Since most project sponsors bristle at the cost of desktop development, much less mobile development, I see a tough user experience for a while yet. This is compounded by the fact that network providers didn’t even begin to appreciate smartphone users’ demand for data, and one of the better known pubs (Wired? Fast Company? WSJ? …can’t remember which) made a point recently of discussing AT&T’s scramble to upgrade the data capacity of their network.

    Verdict: it sucks to depend on mobile Web access, even if you have the latest and the greatest.


  3. Your point is that this is not an optimum answer, I think. However, in our case (National Network of Libraries of Medicine; we just wrote a 5-year contract with the feds that draws strongly from this Pew report) we are encouraging information providers to write FOR these limited modes of access. It’s not ideal, but (and I hate this when others say it to me, so feel free to hate it and me) it’s better than nothing and is, actually, a good conduit for things like consumer health information.


  4. I believe that 3G and 4G constitutes broadband if you use FCC’s definition of broadband ( which is around 4 Mbps currently. Many Mobile providers, in particular T-mobile HSPA+ and Sprints 4G network, fit this criteria. However, barriers to full use of these networks, including limits in the ability to tether mobile internet access to other devices and data capping (For example, T-mobile has a 10 gig usage cap). Unless these limits are addressed, we can not complete say that Mobile networks give users as complete an access experience as non-mobile networks.


    1. Which brings me to my other problem with the push for broadband access. Have access to high-speed internet is only the first step. It needs to be followed with the proper hardware (not a mobile phone) and the skills to use the hardware and navigate the Internet.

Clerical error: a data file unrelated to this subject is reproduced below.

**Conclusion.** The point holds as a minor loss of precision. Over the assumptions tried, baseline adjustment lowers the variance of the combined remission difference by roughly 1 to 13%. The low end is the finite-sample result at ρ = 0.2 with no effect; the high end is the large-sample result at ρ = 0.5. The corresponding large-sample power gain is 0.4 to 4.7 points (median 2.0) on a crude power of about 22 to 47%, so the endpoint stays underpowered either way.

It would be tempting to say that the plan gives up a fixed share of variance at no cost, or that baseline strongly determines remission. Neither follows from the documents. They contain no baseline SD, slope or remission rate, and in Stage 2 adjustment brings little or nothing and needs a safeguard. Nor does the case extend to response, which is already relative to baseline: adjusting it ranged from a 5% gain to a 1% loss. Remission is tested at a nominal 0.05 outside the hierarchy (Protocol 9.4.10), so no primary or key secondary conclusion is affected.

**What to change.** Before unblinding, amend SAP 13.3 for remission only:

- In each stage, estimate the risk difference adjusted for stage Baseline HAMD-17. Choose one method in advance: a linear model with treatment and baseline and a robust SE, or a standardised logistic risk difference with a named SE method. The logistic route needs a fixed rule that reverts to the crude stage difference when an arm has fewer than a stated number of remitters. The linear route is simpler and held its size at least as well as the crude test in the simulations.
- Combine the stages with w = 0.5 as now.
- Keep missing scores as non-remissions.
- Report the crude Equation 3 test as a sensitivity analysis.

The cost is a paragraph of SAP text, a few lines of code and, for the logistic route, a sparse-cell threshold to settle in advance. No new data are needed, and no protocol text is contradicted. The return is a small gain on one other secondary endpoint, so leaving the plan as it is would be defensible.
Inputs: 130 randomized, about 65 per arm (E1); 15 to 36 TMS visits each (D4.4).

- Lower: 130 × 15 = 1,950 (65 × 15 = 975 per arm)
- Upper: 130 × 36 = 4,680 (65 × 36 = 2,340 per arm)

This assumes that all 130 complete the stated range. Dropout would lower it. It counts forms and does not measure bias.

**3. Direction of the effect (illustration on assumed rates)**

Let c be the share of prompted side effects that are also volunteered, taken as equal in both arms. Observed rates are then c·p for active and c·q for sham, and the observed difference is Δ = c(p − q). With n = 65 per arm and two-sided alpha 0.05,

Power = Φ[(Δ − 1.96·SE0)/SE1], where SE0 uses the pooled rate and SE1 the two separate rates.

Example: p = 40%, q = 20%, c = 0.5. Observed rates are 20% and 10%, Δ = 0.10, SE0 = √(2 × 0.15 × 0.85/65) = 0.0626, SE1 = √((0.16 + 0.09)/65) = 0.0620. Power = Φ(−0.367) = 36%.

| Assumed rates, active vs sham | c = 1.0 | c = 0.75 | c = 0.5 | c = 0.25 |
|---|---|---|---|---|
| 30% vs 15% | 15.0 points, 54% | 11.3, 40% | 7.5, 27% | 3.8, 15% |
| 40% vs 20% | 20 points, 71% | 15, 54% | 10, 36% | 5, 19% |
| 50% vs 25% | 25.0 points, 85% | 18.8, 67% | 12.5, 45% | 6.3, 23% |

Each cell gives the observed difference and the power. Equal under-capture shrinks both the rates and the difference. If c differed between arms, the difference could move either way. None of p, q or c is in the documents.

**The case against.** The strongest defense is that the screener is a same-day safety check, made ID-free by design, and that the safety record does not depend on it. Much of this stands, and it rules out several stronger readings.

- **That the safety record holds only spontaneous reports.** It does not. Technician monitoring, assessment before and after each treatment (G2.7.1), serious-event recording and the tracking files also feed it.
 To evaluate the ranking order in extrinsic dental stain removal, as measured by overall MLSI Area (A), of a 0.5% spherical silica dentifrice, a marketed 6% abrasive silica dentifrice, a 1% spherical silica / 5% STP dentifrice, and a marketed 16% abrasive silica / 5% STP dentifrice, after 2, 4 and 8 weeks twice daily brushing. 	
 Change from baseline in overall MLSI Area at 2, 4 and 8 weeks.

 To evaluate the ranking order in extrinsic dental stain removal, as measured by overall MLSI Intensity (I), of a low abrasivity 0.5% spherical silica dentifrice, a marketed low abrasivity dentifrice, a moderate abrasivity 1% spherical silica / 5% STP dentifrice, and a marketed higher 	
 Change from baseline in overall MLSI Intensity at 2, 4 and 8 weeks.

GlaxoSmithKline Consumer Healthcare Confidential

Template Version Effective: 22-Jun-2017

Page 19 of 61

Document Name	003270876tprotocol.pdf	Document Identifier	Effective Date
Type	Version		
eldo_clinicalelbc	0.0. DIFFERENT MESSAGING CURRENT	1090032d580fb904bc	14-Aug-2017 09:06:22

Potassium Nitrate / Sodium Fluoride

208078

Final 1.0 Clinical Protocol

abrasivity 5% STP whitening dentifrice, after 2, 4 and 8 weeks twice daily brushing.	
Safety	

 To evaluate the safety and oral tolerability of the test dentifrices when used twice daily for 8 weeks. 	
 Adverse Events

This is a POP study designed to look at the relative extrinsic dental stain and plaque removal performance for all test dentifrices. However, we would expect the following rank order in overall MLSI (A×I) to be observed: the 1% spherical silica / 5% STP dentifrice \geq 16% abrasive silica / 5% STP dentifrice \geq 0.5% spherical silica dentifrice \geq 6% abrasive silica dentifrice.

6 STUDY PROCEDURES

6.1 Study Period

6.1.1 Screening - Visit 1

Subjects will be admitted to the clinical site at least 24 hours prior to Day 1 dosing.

1. Thought-provoking post, Bobbi. I join you in feeling unease by the idea of a mobile panacea.

        Your comment is spot-on: the divide is not caused by lack of access exclusively. Possessing the skills to access information, complete tasks, and achieve goals is paramount (and libraries are key access points for learning this information–but you knew that). 🙂


  5. I personally think that technology has also progressed in the wrong direction – bigger, more complex, end-user systems isn’t the answer. In fact, it’s an inhibitor to quicker and more navigable information. Plugins are bulky and will hopefully find obsolescence, and, if you look at the international landscape, mobile phones are actually the most used tools for communication and information. There are obviously many factors to consider, but perhaps web developers need to fully embrace mobile web standards (and smaller computer screens) just as sound engineers have had to record music to the favor of mp3 compression.


    1. I agree. I believe that in order to completely seal the so-called “Digital Divide”, you would need two things: Extremely cheap terminal hardware and ubiquitous, cheap-if-not-free internet access. When think of terminal hardware, I think more like the initiative that the Indian Government is pursuing with thier $35 tablet. ( I know that the FCC, Whitehouse, and certain private and non-profit interests as looking into creating a “public access wireless internet” using spectrum freed up by the recent digital broadcast conversion.


  6. Bobbi, I really like this post. Right now the only thing that will bridge the digital divide is the library.